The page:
Combustible Celluloid
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With: Mark Webber, Nicole Elizabeth Berger, Jon Abrahams, Chazz Palminteri, Ron Perlman , Erika Christensen, Julia Jones, Jessica Szohr, Michael Godere, Jake Weber, Tichina Arnold, Johnny Messner, Val Lauren, Louis Lombardi, Christian George, Brian Goodman
Written by: Michael Testone
Directed by: Jon Abrahams
MPAA Rating: NR
Running Time: 101
Date: 04/03/2020

Clover (2020)

2 1/2 Stars (out of 4)

Loose Leaf

By Jeffrey M. Anderson

The basic framework of this crime movie is wearily familiar, but it gets bonus points for a sense of place, a wry sense of humor, and the clever way it shifts women characters into positions of power.

In Clover, Jackie (Mark Webber) has racked up a huge gambling debt and owes $50,000 to gangster Tony (Chazz Palminteri). His twin brother Mickey (Jon Abrahams) is furious, and afraid that they'll lose the family bar. Dragged in see Tony, they are given a chance to redeem themselves, if they'll pull the trigger on another man that hasn't paid his debt.

They go to the man's house, with Tony's son Joey (Michael Godere), but the brothers can't do the deed. A teen girl called Clover (Nicole Elizabeth Berger) appears and Joey is shot dead. So Jackie and Mickey find themselves on the run, with Clover in tow, trying to avoid getting killed by an army of gangsters. Unfortunately, two highly skilled female killers have also been called in...

Clover — the title refers to the teen girl character and to a four-leaf clover the brothers covet — has all the typical mob movie scenes, with a tough boss yelling at his underlings (and killing anyone who gets out of line), and the ne'er-do-well heroes who wandered in over their heads. It also has all the usual hide-and-chase scenes, bloody shootouts, and constant swearing.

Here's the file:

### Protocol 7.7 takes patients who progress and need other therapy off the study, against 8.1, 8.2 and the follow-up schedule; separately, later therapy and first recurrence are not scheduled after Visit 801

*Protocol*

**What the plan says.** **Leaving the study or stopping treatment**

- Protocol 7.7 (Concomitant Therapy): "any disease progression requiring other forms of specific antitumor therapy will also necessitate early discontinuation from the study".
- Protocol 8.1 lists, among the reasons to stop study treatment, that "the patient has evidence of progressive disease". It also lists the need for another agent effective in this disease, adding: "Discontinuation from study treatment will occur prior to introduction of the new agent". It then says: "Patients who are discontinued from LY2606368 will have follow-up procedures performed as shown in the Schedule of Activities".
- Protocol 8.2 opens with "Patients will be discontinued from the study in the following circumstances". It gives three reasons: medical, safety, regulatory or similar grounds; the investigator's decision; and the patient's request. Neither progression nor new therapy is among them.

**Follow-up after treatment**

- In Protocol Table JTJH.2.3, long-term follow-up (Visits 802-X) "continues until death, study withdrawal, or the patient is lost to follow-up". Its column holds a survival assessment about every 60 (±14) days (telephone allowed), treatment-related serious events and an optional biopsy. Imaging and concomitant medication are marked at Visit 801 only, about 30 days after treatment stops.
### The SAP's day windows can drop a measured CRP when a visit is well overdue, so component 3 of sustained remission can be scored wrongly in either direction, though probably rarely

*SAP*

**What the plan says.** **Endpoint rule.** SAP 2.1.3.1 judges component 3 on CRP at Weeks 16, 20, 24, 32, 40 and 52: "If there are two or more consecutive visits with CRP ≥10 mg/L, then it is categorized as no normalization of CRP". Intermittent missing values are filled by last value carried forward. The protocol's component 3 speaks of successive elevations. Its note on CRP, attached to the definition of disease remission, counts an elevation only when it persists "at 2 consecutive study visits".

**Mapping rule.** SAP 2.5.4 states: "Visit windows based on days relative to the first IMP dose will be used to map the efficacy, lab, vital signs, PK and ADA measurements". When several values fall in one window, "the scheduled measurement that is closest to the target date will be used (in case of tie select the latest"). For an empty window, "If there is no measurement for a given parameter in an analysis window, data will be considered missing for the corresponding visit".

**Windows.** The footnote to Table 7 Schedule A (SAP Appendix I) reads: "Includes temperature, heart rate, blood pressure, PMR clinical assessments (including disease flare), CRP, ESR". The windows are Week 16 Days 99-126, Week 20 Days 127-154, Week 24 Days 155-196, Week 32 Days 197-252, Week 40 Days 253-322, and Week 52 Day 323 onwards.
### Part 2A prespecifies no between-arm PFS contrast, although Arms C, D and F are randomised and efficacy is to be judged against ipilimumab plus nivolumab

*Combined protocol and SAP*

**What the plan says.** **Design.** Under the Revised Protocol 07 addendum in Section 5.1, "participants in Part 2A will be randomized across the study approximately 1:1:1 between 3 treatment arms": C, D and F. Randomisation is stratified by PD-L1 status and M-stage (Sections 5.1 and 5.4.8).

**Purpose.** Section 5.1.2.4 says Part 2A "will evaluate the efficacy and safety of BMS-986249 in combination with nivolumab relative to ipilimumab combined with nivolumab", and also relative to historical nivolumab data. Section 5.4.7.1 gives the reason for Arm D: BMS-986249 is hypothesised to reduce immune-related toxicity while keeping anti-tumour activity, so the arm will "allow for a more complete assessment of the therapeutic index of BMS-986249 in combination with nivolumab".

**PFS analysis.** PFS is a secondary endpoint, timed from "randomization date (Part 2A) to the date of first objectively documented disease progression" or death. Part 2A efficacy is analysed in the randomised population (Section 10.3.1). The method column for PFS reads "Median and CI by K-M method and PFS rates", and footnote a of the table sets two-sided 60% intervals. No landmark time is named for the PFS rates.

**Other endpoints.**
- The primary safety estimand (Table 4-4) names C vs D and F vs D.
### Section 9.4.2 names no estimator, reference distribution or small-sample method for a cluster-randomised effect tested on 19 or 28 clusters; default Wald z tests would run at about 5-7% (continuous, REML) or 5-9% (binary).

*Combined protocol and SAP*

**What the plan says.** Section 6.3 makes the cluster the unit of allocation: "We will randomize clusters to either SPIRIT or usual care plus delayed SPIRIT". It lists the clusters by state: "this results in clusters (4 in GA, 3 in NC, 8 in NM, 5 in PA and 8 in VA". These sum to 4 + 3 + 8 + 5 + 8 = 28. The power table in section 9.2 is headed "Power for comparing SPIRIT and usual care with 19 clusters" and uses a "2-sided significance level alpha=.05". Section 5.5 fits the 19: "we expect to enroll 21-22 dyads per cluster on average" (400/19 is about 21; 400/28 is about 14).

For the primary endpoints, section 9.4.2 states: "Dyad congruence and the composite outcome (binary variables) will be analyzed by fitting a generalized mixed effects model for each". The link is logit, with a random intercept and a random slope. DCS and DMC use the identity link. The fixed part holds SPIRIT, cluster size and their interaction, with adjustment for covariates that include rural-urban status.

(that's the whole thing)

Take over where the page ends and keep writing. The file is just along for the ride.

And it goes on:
Yet as Clover goes along, it becomes clear that the filmmakers — actor/director Jon Abrahams and screenwriter Michael Testone — have a very clear sense of this world, the lifelong relationships, and the sharp, harsh way that people deal with each other. The relationship between the brothers grows more nuanced, and their bickering becomes funnier. But the real surprise is the movie's handling of women, not only the hired killers, but also the proprietor of a club, and a hard-as-nails ex-girlfriend who agrees to help the fugitives.

Sadly, Clover herself is a bit of a weak link; the character seems to try a little too hard, when a dash of subtlety might have worked better. But Jake Weber adds a wonderfully weird touch as the poisons expert Terry, who helps the brothers. He's a good luck charm that edges the movie into "worth seeing" territory.

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